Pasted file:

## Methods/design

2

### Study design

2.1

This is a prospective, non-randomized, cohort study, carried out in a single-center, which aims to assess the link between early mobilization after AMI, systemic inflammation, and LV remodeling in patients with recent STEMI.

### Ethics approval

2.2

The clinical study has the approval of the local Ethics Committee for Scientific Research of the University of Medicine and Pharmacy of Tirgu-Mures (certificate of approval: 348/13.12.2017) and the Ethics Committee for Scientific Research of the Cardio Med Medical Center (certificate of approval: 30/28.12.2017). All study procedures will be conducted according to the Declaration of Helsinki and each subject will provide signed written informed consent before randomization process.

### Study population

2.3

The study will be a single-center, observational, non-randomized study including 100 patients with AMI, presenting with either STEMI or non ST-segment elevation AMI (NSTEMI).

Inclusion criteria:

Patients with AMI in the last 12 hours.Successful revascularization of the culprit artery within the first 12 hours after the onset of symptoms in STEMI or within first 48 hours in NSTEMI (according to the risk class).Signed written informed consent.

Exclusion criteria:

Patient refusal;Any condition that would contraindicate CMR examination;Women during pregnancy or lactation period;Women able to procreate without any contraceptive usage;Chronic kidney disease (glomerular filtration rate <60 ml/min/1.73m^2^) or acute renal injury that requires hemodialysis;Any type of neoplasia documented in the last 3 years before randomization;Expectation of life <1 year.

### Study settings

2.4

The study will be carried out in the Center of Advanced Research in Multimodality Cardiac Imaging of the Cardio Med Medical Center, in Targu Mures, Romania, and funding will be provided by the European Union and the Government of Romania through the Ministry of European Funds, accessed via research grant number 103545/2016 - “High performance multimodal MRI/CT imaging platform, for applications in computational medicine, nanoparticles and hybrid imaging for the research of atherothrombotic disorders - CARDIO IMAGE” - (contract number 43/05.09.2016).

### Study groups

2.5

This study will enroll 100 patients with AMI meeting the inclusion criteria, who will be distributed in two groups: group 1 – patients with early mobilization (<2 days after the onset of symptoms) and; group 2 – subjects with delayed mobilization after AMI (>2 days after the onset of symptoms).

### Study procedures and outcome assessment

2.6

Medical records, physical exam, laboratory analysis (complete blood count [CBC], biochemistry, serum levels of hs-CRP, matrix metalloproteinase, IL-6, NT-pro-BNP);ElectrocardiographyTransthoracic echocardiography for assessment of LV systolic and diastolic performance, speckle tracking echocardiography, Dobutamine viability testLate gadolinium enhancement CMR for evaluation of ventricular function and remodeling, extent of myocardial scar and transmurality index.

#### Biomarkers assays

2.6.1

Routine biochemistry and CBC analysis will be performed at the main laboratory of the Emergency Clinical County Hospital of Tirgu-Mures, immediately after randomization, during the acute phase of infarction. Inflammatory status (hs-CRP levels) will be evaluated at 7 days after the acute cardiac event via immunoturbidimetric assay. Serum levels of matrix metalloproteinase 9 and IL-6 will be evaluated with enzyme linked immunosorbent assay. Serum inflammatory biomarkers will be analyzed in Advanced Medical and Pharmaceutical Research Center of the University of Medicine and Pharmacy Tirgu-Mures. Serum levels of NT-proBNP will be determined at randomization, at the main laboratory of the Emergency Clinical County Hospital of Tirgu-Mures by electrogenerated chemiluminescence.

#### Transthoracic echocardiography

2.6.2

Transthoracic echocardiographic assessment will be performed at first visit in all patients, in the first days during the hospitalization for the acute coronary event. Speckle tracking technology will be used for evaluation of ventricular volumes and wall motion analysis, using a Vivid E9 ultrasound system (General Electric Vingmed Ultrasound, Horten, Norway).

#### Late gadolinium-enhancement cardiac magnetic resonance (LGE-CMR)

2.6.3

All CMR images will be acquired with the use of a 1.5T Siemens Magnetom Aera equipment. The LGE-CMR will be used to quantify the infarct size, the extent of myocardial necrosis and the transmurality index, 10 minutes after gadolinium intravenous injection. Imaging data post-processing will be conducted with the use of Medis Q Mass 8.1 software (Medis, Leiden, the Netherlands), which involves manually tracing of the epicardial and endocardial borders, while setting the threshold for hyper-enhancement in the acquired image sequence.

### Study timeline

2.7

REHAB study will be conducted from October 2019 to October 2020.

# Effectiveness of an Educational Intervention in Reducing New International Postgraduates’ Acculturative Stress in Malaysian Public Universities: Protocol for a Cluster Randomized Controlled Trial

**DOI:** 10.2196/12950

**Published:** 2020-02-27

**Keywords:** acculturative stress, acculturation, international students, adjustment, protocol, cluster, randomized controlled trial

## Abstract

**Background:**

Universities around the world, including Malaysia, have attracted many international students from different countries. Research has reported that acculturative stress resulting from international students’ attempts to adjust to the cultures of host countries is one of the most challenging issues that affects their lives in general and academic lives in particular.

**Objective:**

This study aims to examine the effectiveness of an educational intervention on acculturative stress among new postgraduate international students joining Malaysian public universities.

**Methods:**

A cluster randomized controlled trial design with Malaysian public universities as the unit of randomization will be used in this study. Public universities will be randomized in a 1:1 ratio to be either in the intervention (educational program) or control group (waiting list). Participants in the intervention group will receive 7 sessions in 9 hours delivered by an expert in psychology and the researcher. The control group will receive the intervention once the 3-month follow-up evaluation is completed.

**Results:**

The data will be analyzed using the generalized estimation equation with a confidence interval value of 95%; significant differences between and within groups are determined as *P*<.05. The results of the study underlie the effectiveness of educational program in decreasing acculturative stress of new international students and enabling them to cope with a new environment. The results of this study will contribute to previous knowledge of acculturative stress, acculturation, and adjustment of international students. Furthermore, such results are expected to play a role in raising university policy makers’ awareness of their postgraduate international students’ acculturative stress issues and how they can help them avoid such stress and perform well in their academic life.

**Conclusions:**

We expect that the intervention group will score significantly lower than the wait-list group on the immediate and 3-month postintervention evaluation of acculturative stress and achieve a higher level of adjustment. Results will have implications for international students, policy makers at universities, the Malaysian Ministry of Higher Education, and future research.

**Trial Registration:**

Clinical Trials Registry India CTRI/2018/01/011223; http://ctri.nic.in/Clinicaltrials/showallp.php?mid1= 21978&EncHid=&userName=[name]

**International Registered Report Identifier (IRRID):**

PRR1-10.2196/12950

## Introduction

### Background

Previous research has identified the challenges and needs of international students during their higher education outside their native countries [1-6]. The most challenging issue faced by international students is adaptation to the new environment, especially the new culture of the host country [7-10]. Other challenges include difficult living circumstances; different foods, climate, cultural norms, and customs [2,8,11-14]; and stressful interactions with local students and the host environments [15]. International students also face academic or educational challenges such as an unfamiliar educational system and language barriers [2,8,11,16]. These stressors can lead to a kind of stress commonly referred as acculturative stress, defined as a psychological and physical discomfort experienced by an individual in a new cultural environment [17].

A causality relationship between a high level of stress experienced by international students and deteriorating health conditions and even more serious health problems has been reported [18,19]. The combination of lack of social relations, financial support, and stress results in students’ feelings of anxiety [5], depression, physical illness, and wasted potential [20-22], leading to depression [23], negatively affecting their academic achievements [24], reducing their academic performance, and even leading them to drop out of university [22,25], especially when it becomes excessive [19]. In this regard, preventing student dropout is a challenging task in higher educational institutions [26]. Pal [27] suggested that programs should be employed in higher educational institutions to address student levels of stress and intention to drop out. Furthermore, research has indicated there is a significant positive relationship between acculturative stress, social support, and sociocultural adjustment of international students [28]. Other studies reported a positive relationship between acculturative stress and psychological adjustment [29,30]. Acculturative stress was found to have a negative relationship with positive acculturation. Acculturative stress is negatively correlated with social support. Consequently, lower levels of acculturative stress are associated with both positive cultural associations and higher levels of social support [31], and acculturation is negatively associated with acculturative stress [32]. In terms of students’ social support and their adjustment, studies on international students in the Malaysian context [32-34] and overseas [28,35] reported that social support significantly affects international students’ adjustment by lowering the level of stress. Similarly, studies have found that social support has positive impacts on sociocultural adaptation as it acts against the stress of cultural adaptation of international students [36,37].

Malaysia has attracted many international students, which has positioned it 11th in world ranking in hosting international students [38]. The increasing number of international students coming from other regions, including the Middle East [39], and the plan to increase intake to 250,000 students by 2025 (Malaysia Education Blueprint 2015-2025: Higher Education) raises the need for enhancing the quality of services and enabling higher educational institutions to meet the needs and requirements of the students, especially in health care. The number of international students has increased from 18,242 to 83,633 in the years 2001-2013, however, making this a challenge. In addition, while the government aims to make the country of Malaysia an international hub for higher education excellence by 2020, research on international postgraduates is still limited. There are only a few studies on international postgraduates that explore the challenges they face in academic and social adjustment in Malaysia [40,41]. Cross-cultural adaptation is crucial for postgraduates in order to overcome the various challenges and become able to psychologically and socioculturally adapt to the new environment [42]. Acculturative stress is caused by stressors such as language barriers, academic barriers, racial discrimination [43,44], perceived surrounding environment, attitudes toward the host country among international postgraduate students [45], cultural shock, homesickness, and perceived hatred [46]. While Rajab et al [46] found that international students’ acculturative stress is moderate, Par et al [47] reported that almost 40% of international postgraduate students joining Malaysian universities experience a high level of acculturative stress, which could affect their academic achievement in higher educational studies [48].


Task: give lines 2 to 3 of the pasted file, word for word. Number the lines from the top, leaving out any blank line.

2

### Study design